Vincent (Bill Murray) is down on his luck. With a pregnant Russian stripper girlfriend, a wife who no longer recognizes him, a house that’s falling apart, and a loan shark trying to get him to pay back the money he owes, he’s turned into a grumpy old man with nothing left but cigarettes, booze, and horse races. That is, until single mom Maggie (Melissa McCarthy) and precocious son Oliver (Jaeden Lieberher) move in next door and help him find his soft side.
Hmm, how do I describe St. Vincent? Well, have you seen Bad Santa? How about Bad Grandpa? How about Bad Words? How about, oh f*** it, you get the point. Same story, different cast. A disgruntled man with questionable morals bonds with a boy who helps him discover that he might not be terrible after all. Excuse me if I don’t stand and cheer for a movie that continues to reuse the same idea by wrapping it in a different package—though at least St. Vincent had the decency to use a title that wasn’t “Bad Neighbor.” Kudos…kind of.
Don’t get me wrong—the movie had solid moments. Like Melissa McCarthy’s Maggie breaking down while explaining the difficulties of being a single parent (and it didn’t sound like the bad standup routine that other movies somehow evoke). Or when Bill Murray’s Vincent spent time with his demented wife, staring at her in both love and heartbreak. Or any of the scenes where Oliver (played by potential breakout star Jaeden Lieberher) told the grown-ups in his life to get their shit together because they’re, well, grown-ups.
But the whole movie felt contrived—like it was forcing you to feel something rather than letting you discover it yourself. It didn’t help that it uses a tried-and-true formula: 1) Make your main character a dick so the audience hates him, 2) Slowly expose his soft side with a sweet child or animal foil, 3) Tearjerker moment where he reveals how much he cares/how he feels/some emotional reaction.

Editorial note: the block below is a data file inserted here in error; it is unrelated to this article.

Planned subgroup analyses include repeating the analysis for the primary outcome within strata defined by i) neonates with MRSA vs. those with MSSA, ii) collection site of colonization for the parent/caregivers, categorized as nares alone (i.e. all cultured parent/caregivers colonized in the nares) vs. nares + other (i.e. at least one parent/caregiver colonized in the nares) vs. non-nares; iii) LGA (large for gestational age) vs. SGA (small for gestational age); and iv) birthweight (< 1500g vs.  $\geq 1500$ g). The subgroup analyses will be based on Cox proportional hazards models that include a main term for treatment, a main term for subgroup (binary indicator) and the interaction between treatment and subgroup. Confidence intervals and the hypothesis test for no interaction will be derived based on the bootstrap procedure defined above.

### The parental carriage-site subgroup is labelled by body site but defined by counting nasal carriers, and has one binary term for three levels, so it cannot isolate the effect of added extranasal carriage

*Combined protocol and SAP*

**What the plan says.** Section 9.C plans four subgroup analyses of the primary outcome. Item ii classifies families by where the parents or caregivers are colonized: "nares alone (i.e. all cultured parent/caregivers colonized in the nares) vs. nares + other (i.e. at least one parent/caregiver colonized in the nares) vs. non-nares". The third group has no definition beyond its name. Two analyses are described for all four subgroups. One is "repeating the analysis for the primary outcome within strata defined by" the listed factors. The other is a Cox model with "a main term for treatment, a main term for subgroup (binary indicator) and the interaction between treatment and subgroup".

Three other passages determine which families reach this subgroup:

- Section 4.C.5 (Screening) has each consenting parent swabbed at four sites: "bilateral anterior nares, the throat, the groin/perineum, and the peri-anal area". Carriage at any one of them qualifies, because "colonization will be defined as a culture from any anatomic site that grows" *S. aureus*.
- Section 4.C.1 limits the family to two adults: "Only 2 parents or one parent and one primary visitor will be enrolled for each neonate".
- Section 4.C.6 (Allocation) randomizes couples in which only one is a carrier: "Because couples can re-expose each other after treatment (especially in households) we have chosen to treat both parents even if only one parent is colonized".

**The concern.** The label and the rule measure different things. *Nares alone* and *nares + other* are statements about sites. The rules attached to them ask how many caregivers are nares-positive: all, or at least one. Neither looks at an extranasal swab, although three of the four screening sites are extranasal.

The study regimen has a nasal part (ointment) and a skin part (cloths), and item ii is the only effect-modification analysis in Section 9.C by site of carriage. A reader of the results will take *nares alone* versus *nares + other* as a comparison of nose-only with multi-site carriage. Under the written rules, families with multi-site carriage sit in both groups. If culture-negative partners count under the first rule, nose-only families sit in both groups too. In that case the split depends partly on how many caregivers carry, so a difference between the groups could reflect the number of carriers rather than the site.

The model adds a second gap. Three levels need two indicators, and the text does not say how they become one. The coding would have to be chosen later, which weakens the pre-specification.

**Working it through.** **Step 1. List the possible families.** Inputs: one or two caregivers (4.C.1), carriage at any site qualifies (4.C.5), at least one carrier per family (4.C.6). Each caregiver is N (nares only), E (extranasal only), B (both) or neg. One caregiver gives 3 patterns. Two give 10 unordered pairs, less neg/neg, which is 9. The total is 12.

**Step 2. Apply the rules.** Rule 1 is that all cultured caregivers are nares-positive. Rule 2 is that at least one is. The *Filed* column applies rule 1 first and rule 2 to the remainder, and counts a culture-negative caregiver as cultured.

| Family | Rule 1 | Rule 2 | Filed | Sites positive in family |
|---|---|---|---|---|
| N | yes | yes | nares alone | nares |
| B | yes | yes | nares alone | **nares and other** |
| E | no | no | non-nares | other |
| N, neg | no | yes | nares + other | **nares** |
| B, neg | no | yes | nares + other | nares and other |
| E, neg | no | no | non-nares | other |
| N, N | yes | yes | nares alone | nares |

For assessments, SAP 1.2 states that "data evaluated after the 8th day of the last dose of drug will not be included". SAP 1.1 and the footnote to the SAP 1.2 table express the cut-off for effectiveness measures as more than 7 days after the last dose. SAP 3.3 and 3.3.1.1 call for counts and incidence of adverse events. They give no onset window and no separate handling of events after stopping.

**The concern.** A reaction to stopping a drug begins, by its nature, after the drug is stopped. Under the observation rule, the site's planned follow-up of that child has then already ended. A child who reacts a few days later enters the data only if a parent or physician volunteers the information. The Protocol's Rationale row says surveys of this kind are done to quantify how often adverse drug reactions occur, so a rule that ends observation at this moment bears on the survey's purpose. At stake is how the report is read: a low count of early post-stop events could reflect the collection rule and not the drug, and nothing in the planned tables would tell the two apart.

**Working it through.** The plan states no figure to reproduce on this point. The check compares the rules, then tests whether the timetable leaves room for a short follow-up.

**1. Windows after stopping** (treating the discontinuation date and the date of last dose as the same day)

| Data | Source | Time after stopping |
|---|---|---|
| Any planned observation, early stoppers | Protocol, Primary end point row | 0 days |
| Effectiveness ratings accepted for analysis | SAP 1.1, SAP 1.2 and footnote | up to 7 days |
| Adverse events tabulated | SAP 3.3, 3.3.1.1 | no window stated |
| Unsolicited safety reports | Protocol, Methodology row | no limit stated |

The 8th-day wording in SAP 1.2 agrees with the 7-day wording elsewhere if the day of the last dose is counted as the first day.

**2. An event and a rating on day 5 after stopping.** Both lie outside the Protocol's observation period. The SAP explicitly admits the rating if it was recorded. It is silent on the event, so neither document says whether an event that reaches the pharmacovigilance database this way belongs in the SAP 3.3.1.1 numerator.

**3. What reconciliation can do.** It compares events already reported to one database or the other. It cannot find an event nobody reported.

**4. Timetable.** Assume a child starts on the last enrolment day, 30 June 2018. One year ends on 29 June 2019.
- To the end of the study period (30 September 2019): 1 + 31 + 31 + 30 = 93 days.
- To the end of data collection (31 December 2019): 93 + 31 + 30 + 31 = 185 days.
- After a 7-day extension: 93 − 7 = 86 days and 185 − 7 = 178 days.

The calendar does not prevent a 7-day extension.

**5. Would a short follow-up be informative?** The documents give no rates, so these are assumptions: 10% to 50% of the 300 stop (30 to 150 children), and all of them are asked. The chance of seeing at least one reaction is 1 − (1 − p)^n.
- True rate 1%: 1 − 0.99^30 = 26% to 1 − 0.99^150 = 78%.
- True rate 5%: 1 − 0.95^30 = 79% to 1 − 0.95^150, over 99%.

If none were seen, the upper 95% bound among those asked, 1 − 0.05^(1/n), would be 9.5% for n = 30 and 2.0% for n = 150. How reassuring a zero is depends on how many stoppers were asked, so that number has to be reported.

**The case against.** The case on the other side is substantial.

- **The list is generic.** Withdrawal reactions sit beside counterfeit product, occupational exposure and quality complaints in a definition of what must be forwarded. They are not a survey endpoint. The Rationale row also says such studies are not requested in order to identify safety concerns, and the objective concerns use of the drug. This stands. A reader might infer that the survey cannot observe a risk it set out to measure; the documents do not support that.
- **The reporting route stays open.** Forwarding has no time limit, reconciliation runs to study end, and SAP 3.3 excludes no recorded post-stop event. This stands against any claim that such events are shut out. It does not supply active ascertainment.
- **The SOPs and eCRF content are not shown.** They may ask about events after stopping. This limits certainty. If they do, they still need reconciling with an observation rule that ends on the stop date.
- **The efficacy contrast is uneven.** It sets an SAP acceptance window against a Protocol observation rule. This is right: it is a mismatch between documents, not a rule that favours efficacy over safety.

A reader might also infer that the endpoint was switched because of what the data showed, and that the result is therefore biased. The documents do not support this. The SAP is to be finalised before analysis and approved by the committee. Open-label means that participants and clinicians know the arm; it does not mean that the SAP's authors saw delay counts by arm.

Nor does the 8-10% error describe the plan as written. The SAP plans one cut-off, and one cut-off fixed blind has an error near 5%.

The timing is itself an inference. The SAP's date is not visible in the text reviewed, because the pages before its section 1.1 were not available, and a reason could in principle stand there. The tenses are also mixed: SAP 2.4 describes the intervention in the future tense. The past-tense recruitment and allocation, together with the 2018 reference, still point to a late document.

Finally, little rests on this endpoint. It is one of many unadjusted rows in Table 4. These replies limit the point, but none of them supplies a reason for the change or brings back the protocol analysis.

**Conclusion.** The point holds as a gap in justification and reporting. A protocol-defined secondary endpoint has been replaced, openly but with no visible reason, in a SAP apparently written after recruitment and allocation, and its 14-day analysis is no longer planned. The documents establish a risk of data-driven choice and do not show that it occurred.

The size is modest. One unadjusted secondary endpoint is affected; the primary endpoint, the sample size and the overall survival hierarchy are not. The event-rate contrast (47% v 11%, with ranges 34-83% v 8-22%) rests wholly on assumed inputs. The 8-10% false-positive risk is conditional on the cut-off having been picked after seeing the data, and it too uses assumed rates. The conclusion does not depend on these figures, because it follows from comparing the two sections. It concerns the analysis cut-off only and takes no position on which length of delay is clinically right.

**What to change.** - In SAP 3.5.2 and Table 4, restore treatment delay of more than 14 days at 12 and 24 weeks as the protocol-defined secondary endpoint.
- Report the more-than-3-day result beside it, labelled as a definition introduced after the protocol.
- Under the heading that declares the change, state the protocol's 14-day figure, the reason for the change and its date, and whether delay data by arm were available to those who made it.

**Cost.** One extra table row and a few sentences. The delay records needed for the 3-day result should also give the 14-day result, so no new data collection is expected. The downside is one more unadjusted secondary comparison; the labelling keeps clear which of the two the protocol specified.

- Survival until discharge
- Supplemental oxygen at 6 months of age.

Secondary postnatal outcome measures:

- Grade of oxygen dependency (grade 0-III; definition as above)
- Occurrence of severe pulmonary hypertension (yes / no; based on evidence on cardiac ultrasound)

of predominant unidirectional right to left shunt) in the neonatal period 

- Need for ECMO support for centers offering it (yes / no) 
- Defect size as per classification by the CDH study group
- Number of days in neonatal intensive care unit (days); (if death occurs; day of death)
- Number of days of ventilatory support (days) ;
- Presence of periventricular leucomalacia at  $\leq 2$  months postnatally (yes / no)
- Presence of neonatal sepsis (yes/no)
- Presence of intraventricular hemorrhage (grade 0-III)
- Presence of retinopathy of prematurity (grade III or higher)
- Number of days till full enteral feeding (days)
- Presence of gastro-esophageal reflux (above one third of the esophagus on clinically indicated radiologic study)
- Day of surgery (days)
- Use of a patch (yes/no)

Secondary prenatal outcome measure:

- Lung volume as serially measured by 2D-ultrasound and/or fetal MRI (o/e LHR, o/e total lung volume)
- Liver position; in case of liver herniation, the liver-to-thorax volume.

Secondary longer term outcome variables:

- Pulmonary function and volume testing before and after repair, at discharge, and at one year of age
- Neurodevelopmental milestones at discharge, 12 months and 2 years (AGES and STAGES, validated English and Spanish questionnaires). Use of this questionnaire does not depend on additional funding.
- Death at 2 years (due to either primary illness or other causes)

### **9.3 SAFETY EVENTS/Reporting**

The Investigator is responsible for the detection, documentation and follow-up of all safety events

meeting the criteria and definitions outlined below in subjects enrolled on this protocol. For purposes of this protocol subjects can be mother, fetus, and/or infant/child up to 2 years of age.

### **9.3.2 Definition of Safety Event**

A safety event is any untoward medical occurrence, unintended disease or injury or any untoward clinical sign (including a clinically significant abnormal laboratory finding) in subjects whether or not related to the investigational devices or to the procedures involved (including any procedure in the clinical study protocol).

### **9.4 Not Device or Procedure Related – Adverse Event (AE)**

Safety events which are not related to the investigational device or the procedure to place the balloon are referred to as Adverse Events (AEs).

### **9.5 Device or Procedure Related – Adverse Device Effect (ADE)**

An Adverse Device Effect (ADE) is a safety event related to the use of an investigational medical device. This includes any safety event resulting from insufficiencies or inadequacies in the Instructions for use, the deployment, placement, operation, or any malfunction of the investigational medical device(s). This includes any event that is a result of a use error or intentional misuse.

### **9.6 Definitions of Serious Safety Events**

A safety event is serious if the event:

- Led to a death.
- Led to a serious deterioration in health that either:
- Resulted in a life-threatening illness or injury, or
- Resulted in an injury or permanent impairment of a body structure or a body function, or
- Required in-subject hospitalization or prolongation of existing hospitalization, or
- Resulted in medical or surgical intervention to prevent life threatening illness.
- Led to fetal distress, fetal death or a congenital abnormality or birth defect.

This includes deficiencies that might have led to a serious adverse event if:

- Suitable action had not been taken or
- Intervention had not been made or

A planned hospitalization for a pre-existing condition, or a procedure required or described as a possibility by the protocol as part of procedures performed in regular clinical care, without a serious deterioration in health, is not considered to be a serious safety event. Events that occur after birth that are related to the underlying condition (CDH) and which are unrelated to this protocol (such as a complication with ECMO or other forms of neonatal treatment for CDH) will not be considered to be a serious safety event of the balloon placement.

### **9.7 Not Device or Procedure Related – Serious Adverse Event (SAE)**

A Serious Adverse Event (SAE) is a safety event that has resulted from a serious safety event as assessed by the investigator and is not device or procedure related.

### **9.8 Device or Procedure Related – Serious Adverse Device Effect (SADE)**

That “tearjerker moment” was, of course, the movie’s climax. Oliver had to do a report at his Catholic school on someone in his life who’s a saint. Naturally, he picks Vincent (because movie title), who shows up right in time to hear Oliver’s report and see all of the good things he’s done with his life (Cue tears, Mr. Murray). The fact that the audience had to be told Vincent is a good person with an in-movie presentation shouts weak screenwriting. Never mind that we’ve already been shown how much of a good person he is deep down with those scenes of him caring for his wife or spending quality time with Oliver. No, we needed to be beaten over the head with it.
It’s not that I hated this movie. It was a fun yet somewhat depressing ride, and the cast was awesome (Bonus points for Chris O’Dowd, who played Oliver’s sarcastic Catholic school teacher). I just can’t get over how incredibly predictable and formulaic St. Vincent is. I want better for Bill Murray, and you should, too.
Overall, St. Vincent is a copy-cat of all of the bad man/good boy friendship movies you’ve seen over the last five years, and it doesn’t add anything to the discussion of life struggles, how to be a good person, or any of the other serious topics it tries to cover. That being said, it does have a great cast that makes up for its pandering “feels.” Bill Murray and Melissa McCarthy (who, for once, isn’t focused on making jokes about her weight) are standouts, but the real star here is newcomer Jaeden Lieberher, who steals the entire movie with his wit, charisma, and ability to keep up with Murray and McCarthy.
St. Vincent: B
For my radio review of St. Vincent on “Pat & JT in the Morning,” visit this link (starts around the 23:03 mark).